Terrence Malick requires a litmus test. If you happen to like oblique narratives, dreamy long takes and ruminating voiceovers, then you’re a match. If life’s big questions and elliptical edits aren’t for you, look away. You won’t last a minute. This is to say that Knight of Cups follows Malick’s quintessential style and it makes for a unique and divisive viewing experience. Like The Tree of Life (2011) and To the Wonder (2012), the film combines incredible imagery with eloquent bits of speech. Unfortunately, Knight lacks the director’s usual sensitivity and clarity of focus. The film is woozy and emotional but not convincing.

Christian Bale stars as Rick, a man who has suddenly realized his life is meaningless. Like the rest of the cast in Knights, his characterization is scant: he lives in Los Angeles, works in the film industry and wears designer suits. Drawing from John Bunyan’s 1678 bestseller The Pilgrim’s Progress, he’s intended to serve as a modern-day pilgrim—a man walking “through the wilderness of this world” and yearning to restore his faith. The exploration proves difficult thanks to his materialistic milieu and his fondness for women who flaunt their breasts and say things like, “No one cares about reality anymore.”

The film is named after a tarot card that represents a bored, restless figure. When he’s facing up, he’s opportunity. Downward, he’s false promises and trickery. In other words, he’s the perfect complement to Los Angeles itself, a city famous for dreamers and dashed hopes. Following this mystical thread, the film is also broken into chapters named after tarot cards including “Death” and “Judgment.” As promising as the inclusion of the occult sounds, the connection between tarot and the events on screen is thin. It’s disappointing to see a man who once taught philosophy at MIT take such a blasé approach to a centuries-old belief system.

Instead, Rick understands the world and himself through women. Not a mother or sister—oh no. Rick’s women are gorgeous, sweet and often naked. There’s the reckless young actress (Imogen Poots) who tells Rick, “Let’s live like nobody has done it before… wicked.” There’s the model photographed in ridiculous poses (Freida Pinto), the Australian exotic dancer (Teresa Palmer) and the wealthy doctor (Cate Blanchett). But wait, there’s more. Natalie Portman arrives as a married woman who might be Rick’s one true love. She gets to know him intimately (“You’re so quiet. You keep everything to yourself”) and later tells him, “You have love in you. I know it.” These women are beautiful objects intended to spur the leading man into his higher consciousness.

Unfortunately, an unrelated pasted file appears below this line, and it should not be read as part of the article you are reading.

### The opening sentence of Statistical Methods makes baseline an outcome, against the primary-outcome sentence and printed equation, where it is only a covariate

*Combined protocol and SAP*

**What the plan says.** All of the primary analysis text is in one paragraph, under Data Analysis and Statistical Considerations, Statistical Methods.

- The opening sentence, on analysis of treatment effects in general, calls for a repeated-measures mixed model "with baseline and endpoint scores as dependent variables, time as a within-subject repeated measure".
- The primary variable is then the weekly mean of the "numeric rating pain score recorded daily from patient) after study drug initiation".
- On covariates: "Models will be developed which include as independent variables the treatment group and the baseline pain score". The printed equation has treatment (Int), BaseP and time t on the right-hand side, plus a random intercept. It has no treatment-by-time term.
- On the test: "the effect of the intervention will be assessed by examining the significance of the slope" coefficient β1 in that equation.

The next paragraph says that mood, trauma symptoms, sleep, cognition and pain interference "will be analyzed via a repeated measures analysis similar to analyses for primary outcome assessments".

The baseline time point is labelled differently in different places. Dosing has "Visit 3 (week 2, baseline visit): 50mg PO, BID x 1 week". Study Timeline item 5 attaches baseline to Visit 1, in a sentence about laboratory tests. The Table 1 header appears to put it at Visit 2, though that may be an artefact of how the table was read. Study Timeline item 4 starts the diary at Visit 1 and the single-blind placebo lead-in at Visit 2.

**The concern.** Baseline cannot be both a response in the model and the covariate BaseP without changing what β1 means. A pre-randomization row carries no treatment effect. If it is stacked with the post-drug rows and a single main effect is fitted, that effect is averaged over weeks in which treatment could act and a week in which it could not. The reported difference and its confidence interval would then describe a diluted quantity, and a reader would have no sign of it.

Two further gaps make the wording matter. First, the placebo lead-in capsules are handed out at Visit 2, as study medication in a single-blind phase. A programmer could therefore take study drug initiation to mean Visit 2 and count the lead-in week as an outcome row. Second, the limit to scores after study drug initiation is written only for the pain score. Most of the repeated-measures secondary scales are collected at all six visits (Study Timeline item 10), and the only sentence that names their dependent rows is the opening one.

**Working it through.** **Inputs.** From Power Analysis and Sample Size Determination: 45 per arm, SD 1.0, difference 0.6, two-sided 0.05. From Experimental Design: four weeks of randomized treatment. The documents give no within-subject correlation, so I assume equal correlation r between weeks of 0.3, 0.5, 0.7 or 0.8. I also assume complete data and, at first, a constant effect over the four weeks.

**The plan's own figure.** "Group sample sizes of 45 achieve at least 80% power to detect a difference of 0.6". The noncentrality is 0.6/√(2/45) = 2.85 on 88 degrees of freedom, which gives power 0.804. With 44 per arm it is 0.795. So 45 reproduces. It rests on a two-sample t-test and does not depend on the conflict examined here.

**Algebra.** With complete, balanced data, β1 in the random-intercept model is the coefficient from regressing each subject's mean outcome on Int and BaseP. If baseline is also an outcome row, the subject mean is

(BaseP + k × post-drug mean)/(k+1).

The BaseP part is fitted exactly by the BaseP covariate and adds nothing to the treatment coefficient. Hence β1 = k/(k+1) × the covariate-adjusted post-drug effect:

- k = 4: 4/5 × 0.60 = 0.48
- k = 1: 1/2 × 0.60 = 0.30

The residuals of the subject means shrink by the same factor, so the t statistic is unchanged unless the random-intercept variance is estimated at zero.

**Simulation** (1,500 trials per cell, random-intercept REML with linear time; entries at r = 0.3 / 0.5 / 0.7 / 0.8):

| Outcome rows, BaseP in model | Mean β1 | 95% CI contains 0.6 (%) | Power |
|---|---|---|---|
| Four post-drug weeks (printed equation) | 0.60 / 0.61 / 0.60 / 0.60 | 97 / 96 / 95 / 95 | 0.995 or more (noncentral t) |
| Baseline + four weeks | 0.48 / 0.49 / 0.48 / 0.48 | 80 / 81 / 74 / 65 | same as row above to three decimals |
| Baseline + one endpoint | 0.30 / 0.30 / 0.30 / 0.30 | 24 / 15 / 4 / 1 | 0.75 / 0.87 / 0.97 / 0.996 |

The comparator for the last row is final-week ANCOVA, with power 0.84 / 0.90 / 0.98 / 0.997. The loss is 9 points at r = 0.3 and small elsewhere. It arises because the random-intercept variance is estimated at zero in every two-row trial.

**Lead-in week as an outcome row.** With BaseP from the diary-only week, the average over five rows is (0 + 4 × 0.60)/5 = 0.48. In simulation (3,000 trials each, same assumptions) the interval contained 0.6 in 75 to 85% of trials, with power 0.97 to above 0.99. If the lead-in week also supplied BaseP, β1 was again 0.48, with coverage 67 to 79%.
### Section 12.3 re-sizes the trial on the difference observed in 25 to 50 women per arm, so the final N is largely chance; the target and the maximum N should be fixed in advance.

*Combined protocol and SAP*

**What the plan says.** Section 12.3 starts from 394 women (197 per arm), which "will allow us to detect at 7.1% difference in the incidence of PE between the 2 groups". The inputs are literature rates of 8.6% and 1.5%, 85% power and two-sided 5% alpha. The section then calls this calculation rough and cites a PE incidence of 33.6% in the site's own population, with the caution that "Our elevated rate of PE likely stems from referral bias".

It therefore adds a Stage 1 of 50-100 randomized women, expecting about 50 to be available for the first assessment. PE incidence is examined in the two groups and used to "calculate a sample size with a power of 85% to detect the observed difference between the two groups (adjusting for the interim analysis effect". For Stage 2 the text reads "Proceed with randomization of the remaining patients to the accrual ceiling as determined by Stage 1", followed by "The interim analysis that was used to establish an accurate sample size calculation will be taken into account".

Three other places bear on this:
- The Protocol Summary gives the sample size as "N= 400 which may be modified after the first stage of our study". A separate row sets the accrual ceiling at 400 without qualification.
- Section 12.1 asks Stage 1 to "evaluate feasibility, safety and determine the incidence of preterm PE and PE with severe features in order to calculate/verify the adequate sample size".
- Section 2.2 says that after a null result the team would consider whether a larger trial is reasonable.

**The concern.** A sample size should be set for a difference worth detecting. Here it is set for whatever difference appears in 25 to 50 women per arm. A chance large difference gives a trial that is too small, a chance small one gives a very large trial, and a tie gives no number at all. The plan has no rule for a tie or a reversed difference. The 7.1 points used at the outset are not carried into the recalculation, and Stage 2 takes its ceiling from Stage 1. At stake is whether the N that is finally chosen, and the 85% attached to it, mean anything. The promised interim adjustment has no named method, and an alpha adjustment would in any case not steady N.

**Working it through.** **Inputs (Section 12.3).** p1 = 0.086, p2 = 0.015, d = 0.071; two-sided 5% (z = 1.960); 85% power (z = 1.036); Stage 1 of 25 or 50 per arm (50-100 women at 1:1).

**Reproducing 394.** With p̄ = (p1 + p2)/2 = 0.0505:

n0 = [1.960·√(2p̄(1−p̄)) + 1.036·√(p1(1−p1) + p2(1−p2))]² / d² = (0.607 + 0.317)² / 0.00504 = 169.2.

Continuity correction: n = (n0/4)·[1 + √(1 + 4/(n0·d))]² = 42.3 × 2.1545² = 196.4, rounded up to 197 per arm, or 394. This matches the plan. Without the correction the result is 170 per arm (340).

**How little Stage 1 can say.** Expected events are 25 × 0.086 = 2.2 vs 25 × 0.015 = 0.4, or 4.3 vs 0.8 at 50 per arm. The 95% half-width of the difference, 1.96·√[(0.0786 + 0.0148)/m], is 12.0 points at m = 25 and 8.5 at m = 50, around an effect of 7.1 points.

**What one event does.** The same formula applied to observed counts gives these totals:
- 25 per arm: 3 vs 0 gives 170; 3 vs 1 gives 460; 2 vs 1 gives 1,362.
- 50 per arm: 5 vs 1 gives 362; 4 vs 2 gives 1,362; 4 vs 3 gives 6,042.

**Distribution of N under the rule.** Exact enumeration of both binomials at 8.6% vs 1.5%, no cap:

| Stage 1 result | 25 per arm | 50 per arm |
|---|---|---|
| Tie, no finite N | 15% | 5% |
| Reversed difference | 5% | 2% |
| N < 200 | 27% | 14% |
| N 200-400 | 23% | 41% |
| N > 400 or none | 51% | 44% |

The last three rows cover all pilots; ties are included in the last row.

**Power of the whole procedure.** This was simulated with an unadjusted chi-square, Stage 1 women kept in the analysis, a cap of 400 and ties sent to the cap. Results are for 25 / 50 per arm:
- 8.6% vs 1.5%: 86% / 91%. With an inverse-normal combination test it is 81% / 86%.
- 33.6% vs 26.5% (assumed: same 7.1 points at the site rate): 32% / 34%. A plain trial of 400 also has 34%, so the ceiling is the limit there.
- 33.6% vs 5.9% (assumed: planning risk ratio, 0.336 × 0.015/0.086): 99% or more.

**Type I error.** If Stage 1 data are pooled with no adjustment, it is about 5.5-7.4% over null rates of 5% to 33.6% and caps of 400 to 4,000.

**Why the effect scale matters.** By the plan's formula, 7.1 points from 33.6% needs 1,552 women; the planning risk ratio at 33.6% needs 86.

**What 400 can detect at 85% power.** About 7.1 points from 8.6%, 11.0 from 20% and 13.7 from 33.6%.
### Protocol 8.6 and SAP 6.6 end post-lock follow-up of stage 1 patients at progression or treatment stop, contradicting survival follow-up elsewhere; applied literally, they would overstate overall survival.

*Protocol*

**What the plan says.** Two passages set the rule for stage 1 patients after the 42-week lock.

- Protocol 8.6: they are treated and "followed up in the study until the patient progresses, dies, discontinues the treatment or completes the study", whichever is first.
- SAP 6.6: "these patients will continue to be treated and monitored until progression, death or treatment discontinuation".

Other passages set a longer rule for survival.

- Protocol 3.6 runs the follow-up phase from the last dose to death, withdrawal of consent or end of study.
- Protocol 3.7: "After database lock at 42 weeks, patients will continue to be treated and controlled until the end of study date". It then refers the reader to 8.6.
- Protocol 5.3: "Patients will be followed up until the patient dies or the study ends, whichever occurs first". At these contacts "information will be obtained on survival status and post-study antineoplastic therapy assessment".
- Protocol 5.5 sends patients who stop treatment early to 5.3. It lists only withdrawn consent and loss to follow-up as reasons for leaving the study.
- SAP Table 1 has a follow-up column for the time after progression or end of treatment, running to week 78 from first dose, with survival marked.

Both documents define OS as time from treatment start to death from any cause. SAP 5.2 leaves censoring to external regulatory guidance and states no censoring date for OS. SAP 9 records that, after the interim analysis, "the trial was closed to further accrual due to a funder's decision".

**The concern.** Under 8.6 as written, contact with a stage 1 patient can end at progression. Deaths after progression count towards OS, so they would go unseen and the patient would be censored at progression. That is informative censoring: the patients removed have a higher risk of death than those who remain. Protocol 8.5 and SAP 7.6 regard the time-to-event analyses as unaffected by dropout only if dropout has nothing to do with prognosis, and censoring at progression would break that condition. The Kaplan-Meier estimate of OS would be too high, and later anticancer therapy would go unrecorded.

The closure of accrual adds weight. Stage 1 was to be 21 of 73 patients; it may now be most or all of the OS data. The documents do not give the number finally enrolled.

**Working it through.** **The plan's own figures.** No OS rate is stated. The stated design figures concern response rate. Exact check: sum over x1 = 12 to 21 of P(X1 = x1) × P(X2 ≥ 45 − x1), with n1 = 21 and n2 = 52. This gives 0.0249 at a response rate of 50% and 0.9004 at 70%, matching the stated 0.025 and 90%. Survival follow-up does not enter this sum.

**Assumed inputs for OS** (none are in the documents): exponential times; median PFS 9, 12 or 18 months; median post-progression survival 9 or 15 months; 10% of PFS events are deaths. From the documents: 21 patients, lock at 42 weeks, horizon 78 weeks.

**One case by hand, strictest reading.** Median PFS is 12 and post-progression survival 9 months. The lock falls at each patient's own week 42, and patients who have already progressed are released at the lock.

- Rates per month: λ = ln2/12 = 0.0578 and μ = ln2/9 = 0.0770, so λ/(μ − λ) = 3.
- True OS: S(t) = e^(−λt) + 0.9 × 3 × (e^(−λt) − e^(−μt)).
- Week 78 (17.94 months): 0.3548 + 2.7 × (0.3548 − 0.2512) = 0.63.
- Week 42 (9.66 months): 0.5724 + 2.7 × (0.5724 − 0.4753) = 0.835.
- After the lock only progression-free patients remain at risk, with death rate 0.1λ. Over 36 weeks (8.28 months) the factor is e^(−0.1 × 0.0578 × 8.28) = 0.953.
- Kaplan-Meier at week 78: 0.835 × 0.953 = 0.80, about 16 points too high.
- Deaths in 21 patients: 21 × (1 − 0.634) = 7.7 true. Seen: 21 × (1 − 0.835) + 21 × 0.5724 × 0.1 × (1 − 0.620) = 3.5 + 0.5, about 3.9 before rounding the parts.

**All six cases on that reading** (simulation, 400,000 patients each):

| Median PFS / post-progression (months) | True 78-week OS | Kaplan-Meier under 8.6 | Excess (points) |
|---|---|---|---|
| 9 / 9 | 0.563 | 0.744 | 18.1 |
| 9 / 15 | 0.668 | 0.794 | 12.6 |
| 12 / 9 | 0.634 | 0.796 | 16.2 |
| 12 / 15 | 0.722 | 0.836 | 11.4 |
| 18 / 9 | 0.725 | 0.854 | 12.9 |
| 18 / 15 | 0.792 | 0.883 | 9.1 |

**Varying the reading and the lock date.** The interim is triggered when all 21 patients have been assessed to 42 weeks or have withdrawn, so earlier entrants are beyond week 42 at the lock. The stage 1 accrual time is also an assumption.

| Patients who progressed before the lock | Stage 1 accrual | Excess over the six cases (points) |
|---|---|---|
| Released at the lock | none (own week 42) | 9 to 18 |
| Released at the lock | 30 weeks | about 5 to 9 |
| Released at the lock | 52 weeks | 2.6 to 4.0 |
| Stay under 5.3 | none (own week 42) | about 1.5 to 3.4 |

While the women are content to stretch their limbs and romp on the beach, Rick gets to brood, apparently weighed down by loftier concerns. Some of those concerns revolve around family as Malick gives Rick a strung-out brother (Wes Bentley), whose empty living quarters and drug abuse points toward another man’s way of dealing with existential angst. We also meet Rick’s father (Brian Dennehy), a stern man who’s given one of the most clear-headed lines in the film, telling Rick, “You think when you reach a certain age things will start making sense, and you find out that you are just as lost as you were before.” It seems like Rick should open up to his father and address what’s bothering him, but instead, more women. This time it’s the model Isabel Lucas. It’s unclear what’s she doing here.

At age 72, and with an accomplished career, a masterful cinematographer (Emmanuel Lubezki) and a staff of devoted producers, Malick was in a good place to take a risk. Unfortunately, Knight of Cups follows the same paths he’s taken before, and with much less insight. Rick’s issues are a familiar amalgamation of Sean Penn’s nostalgia (The Tree of Life), Ben Affleck’s marriage troubles (To the Wonder) and Javier Bardem’s crisis of faith (To the Wonder). The Los Angeles setting is new for Malick, but we get the same freeways, deserts and modern condos we’ve seen before. The city’s alienating quality was portrayed much more creatively and incisively by Sofia Coppola in 2010’s underrated Somewhere.

Terrence Malick consistently privileges ideas and intuition over plot and dialogue. He’s made some magnificent films with the power to prompt a newfound self-awareness in the viewer. With Knights, however, the director tries to cram in so many ideas that none of them catch on. It’s similar to one character’s definition of damnation, where “The pieces…never to come together, [they’re] just splashed out there.”

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